Donald Trump supporters have been furious with Fox News since election night, when the network was the first to call out the state of Arizona for Joe Biden. But when MAGA’s hardcore gathered outside Fox’s Washington, DC office on Wednesday, they were only able to attract eight people, including a child.
The event has officially been dubbed a “Stop the Steal” rally. But one could be excused if they barely noticed him among the other rain-drenched people passing a few blocks from the Capitol. There was, in layman’s terms, a dramatic imbalance between the seriousness of the protest’s stated purpose (literally, to reverse the results of a presidential election) and the human beings who fought for it.
When asked why the protest against Fox’s perceived anti-Trump prejudice drew so few people – even after claiming that “hundreds of thousands” were behind their efforts – organizer Ed Martin dismissed the idea that crowd size mattered.
“What matters to us is measuring the votes, not measuring what you tell me is important,” said Martin, flanked by a masked protester in a pro-Trump shirt who promised to “make people cry. Liberals again ”.
The anti-Fox rally was a disturbing kick-off to a weekend in which Trump supporters and far-right extremists promise to flock to Washington, DC, in a last ditch effort to avoid clear defeat of Trump’s re-election.
In a series of events with names like “Million MAGA March”, “Stop the Steal” and “March for Trump,” Trump supporters are expected to rally near the White House and outside the Supreme Court to demand the Court to intervene in a still nebulous way of giving the election to Trump.
The far-right Proud Boys, the Trump group said to “step back and stand by” during a presidential debate, will appear at the Million MAGA March. The Oath Keepers militia said its members would be nearby to repel any “antifa”. Meanwhile, a “Stop the Steal” trailer led by InfoWars host Owen Shroyer is making its way through the south and is expected to arrive in Washington on Friday.
Other extremist groups have also announced their intention to present themselves in Washington. Far-right personality Nick Fuentes, who marched at the 2017 white supremacist “Unite the Right” rally in Charlottesville, urged his racist supporters, who call themselves “groypers,” to come to Washington.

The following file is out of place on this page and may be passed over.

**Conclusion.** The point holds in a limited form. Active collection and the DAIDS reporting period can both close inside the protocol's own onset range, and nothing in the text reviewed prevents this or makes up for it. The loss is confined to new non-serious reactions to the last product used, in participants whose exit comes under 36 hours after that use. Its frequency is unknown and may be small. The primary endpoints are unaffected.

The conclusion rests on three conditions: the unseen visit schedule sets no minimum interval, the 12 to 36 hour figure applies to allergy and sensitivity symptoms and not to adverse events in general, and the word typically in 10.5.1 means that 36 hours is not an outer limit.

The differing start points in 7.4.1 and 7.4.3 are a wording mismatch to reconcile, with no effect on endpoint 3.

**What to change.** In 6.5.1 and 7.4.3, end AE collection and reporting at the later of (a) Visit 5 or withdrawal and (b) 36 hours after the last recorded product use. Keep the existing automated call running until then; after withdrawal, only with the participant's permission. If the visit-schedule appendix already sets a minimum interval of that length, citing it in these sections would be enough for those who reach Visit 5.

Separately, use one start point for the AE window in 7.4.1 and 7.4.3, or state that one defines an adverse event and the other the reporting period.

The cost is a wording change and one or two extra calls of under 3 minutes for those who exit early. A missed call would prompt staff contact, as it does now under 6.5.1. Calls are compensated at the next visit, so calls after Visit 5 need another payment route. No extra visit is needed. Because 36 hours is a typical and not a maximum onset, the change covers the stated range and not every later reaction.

“THE GROYPERS WILL STOP THIS STROKE,” Fuentes told social media app Telegram.
It is highly likely that attendance will be much higher than Wednesday’s affair outside of Fox’s studio. This may be in part because the weekend rallies were promoted by more traditional Republican figures. On Tuesday, Fox host Sean Hannity tweeted a promotional photo of the “March for Trump,” which is set to begin at noon Saturday at a park near the White House.
But even then, there is an internal paranoia that the rally will ultimately disappoint. Proud Boys frontman Enrique Tarrio told The Daily Beast that the name “Million MAGA March” could overestimate the number of people who will actually show up in Washington.
“I also think it’s bad marketing in regards to calling it the ‘Million MAGA March’,” Tarrio said. “Because let’s say we were able to attract a maximum of 100,000 people. It will fail again. I don’t think we’ll have 100,000.
The disparate rallies reflect, to some extent, the different message behind the weekend’s protests: anger at Democrats, at Fox News for calling for the election of Biden, at local and state election officials who refuted the allegations of electoral fraud. At Martin’s rally, a protester raised a new protest, holding up a sign that read “Fox = UN”.
“The institutions that said they were telling us the truth were not truth tellers,” Martin said.
Fox presenter Neil Cavuto came under special criticism during the small rally, with a woman next to Martin holding up a sign that read “Stop the Neal” – an apparent, albeit misspelled, reference to Cavuto baselessly cutting the secretary off. White House Press Secretary Kayleigh McEnany. allegations of electoral fraud.
“I think it was offensive to the American people,” Martin said of when Cavuto stopped Fox’s coverage of McEnany’s press conference.
Anger at Fox can lead to unusual infighting within the ranks, as the Conservative network is often the one promoting gatherings like these, instead of being the object of their contempt. But pundits also fear that Saturday’s events offer a chance for far-right extremists to get their messages across among more mainstream Republicans.
“I just hope that the people who are here who are not extremists can recognize the extremists among them,” said Oren Segal, vice president of the Anti-Defamation League Center on Extremism.
—Additional report by Kelly Weill
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